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Order of the Day

Merging the Traditional with the New

Story By Kelli Shiroma Photos By Leah Friel
February 5 - 11, 2012

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When asked what makes Nuuanu Okazuya unique from other local okazuyas, owner Mark Kitagawa mentions the food … along with other characteristics of the homey eatery.

“We’re open seven days a week and we take plastic — Visa, Mastercard and debit cards,” Kitagawa says. “We also specialize in fishcakes.”

  • Large Wonton Min ($5.25)
  • Manager Johnathan Mosley hard at work.
  • Furikake Chicken Katsu ($3.50), Mac Salad ($1.25), Chow Fun ($2) and assorted sushi
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Established by the Nagamine family about 30 years ago, Nuuanu Okazuya is well known for its local and Japanese “comfort food,” according to Kitagawa, who was born and raised in Hawaii and has been in the food and beverage industry for more than 20 years.

“I noticed a decline in okazuyas (Japanese delicatessens) in Honolulu that I grew up with and I wanted to keep that tradition going,” he says of his motivation to partner with the Nagamines in 2007. “We feature food that I grew up with.”

Nuuanu Okazuya provides customers with a wide-ranging menu, which can be found on the eatery’s website, nuuanuokazuya.com. However, manager Johnathan Mosley notes that not all items listed are made daily.

“Our menu gives you an idea of the extent of what we cook,” he says. “On any given day, you’ll see some of that, but it’s not necessarily the same day after day.”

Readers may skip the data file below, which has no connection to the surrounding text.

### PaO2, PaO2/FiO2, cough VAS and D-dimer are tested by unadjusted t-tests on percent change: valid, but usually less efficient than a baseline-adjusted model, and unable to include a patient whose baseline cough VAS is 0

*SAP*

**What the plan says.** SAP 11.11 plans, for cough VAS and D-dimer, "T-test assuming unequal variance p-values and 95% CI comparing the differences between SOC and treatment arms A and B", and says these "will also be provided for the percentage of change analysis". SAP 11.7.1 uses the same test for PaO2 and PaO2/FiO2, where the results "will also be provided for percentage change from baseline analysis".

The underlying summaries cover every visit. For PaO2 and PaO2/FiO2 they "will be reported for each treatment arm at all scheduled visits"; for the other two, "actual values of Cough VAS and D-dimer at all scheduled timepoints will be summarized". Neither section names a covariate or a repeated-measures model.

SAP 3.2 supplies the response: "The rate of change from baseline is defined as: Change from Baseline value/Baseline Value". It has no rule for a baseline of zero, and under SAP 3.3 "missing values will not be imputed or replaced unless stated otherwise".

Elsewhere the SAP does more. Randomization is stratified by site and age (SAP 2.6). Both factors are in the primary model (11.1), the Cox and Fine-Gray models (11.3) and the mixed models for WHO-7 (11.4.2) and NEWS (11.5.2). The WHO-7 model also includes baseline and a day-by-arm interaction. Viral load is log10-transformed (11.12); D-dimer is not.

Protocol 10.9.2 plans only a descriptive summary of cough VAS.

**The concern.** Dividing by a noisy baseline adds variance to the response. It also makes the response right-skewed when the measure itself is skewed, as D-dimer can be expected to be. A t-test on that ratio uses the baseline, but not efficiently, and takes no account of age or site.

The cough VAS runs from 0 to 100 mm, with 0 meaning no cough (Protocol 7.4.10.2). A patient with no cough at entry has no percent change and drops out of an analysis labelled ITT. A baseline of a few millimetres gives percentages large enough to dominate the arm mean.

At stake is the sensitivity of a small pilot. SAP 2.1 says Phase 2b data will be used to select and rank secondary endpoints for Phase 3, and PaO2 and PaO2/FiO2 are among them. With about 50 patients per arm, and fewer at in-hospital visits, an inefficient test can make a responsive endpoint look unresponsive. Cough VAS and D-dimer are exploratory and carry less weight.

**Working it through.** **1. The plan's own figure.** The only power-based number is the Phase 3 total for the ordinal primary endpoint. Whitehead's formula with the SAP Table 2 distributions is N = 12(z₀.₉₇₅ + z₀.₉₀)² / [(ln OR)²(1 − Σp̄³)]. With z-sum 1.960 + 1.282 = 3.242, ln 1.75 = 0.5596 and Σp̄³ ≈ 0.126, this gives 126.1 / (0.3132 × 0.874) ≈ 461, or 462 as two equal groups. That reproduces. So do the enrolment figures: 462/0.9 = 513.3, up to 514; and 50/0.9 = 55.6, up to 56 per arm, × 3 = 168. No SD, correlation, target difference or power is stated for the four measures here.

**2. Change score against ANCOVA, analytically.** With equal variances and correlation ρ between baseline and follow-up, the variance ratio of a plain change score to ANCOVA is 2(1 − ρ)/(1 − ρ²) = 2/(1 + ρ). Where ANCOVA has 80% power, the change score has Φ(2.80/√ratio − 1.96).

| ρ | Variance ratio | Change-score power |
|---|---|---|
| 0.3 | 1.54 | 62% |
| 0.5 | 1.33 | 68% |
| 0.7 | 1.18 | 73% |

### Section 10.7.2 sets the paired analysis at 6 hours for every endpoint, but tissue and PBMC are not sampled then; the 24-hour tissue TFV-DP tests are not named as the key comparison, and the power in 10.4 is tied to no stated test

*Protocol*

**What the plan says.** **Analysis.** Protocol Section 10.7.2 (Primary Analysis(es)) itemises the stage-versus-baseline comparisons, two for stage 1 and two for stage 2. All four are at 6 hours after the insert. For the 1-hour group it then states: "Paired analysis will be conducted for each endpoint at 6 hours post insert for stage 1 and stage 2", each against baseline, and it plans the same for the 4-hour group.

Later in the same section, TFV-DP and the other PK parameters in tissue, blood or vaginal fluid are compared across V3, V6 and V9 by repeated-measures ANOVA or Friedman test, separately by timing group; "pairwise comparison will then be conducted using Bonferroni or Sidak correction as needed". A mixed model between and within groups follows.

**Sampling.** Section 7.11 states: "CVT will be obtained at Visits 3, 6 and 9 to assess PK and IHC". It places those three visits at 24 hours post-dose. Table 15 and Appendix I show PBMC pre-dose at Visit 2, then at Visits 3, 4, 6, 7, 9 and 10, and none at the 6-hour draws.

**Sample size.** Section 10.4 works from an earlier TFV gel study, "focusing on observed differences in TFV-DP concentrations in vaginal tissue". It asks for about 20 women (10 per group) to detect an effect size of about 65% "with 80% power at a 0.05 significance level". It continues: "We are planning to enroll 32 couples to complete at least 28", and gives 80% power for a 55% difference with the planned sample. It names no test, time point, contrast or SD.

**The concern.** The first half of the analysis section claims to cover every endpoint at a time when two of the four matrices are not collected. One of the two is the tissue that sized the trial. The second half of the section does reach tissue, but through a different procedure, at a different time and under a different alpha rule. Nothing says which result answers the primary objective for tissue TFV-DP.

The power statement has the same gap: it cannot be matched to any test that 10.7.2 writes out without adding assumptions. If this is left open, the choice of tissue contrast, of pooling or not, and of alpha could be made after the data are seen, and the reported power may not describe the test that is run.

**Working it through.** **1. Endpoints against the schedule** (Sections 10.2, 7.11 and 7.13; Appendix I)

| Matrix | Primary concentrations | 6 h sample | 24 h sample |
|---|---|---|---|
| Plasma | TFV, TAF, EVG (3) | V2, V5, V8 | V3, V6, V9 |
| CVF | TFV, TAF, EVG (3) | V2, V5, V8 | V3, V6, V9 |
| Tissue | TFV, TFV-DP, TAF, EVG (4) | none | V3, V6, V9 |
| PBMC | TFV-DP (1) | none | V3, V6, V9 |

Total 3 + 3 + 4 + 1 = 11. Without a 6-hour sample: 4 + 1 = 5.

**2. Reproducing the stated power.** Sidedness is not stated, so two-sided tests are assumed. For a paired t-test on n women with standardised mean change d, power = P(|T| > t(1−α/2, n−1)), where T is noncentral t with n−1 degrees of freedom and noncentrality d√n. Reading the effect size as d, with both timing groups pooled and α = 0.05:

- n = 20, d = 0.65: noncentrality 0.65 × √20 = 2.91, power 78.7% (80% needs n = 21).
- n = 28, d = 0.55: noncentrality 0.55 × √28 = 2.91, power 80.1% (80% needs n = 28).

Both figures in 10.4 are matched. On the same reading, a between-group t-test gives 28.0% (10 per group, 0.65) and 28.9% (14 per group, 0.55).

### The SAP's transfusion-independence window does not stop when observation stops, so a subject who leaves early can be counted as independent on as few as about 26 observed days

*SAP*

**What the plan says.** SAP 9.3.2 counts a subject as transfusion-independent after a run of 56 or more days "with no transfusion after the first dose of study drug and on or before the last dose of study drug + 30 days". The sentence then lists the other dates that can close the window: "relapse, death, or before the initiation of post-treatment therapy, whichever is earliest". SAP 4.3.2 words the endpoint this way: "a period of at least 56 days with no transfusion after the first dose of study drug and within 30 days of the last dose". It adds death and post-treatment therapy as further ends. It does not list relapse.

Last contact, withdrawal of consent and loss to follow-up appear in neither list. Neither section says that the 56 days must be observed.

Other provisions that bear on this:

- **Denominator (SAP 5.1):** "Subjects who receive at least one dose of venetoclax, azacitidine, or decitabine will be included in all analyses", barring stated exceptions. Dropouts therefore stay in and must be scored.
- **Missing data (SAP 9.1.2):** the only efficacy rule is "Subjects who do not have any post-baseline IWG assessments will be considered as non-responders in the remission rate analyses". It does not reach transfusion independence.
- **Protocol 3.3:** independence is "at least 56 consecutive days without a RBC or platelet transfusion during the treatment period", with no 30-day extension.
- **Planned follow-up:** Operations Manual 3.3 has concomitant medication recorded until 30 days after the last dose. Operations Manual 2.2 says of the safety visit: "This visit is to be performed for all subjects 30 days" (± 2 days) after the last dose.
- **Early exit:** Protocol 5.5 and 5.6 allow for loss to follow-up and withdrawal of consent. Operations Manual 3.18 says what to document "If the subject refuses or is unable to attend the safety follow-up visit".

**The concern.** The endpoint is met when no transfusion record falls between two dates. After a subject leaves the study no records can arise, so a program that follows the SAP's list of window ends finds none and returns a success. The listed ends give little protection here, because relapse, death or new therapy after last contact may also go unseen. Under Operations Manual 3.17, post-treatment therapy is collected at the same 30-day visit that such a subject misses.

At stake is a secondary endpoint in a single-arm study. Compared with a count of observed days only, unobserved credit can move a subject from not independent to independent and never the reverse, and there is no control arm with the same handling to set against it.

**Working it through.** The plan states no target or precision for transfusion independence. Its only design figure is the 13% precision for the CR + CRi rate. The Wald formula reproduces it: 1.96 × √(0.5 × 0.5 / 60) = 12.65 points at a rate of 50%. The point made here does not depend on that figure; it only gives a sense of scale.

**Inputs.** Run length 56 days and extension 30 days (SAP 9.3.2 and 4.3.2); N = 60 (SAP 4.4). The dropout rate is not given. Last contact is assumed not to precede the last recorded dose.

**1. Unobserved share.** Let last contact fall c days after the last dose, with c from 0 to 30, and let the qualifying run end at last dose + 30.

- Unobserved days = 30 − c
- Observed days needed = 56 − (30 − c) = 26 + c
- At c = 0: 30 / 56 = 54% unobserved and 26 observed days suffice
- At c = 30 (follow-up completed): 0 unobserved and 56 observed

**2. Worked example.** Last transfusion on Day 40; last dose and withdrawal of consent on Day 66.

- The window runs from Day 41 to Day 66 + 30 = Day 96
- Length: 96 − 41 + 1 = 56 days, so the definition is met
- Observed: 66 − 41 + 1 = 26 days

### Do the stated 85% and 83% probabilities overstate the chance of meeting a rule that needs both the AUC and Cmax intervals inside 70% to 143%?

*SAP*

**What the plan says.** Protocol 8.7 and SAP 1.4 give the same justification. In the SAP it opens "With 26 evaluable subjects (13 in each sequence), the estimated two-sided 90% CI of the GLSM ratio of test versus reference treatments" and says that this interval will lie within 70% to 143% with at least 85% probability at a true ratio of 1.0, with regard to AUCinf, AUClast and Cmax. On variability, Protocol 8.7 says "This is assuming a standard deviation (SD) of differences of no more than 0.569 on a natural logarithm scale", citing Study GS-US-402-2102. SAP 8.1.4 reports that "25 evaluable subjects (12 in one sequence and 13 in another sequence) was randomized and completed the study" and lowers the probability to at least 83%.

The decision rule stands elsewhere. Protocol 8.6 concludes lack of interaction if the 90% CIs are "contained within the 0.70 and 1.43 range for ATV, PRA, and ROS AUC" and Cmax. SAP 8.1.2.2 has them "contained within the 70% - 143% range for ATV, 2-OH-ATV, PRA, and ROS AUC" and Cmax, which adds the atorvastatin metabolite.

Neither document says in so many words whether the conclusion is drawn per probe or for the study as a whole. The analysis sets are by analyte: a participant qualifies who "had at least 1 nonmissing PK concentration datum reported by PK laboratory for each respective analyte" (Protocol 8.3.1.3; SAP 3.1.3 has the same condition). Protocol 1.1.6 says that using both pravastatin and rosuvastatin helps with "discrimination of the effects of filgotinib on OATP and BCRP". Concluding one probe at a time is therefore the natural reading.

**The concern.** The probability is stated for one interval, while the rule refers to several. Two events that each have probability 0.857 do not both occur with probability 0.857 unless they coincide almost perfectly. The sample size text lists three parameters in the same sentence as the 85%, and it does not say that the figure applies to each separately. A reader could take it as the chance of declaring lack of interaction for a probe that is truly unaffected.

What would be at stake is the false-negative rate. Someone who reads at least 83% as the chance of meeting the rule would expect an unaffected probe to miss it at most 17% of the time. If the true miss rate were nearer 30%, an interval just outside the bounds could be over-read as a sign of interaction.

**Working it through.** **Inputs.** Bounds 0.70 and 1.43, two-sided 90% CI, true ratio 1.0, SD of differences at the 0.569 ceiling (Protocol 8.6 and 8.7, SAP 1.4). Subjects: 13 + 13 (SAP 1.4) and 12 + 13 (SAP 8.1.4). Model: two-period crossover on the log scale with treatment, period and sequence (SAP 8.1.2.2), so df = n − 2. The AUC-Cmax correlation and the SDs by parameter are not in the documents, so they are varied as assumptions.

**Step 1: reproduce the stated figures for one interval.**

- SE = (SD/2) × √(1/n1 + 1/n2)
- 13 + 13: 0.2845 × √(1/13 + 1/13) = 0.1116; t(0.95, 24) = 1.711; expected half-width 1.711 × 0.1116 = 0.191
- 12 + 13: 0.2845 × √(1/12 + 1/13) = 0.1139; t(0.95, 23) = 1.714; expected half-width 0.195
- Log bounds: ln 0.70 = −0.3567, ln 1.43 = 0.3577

In addition to its variety of fish-cakes — available with ingredients such as salmon ($1.25), shrimp and onion ($1.25) and vegetable ($1) — Nuuanu Okazuya also is known for its Furikake Chicken Katsu ($3.50), Kobu Maki ($2.15) and Andagi (prices vary).

“I have 80-plus flavors of andagi that I make,” says Mosley, referring to choices such as German Chocolate, Macadamia Nut and Li Hing Mui.

“Johnathan constantly makes new flavors of andagi,” adds Kitagawa.

Andadog ($1) — similar to a corn dog — is another customer favorite.

“Andadog comes in three options: spicy, sweet mustard or traditional,” Mosley says.

Musubis also are ordered frequently at the eatery, which provides traditional Spam ($1.50) and nori (80 cents) musubis, as well as more unique creations, including the ever-popular Shrimp Tempura Musubi ($2.15) and Fried Rice Musubi ($1.25).

“Right now, we have three flavors (for our Shrimp Tempura Musubis) — sweet chili, sweet mustard and teri miso,” Kitagawa says.

Other customer favorites are the eatery’s saimin — available in small ($4) and large ($4.75) sizes — as well as Kimpira Gobo ($2.50).

The majority of items on Nuuanu Okazuya’s menu are a la carte, with the exception of Daily Bento ($6), which comes with rice, an omelet, Spam, Big Island Portuguese sausage, fish, furikake chicken and Kabocha pumpkin slice or Kimpira Gobo. Kitagawa says that individuals also have the option of ordering custom bentos. Plate specials ($7.85) — featuring mac salad, two scoops of rice and a choice of entrees such as Curry Chicken Katsu, Hamburger Steak and Teriyaki Beef — are available as well.

No meal is complete without dessert, and Kitagawa notes that the eatery provides unique choices for its customers.

“We have Lilikoi Bars, Lemon Bars, Carrot Cupcakes, Energy Bars and Assorted Cookies,” he states. “They all come from my cousin on the Big Island, so you won’t be able to find these here in Honolulu. Energy Bars are extremely popular.”

These desserts, which aren’t listed on the eatery’s menu, cost about $5.

Most of the orders at Nuuanu Okazuya are takeout, according to Kitagawa, who says that catering orders are available.

“We have a small catering menu listed on our website, but if customers want to do a small catering function, we work with them, as far as what they want on the menu,” he says.

Nuuanu Okazuya

  • Where
    • 1351 Nuuanu Avenue
    • Honolulu, HI 96817
  • Call
    • (808) 533-6169
  • Hours
    • Monday – Friday
    • 5 a.m. – 1 p.m.
    • Saturdays
    • 5:30 a.m. – 2 p.m.
    • Sundays
    • 7 a.m. – 1 p.m.
  • Notes
    • Street parking available.
  • Website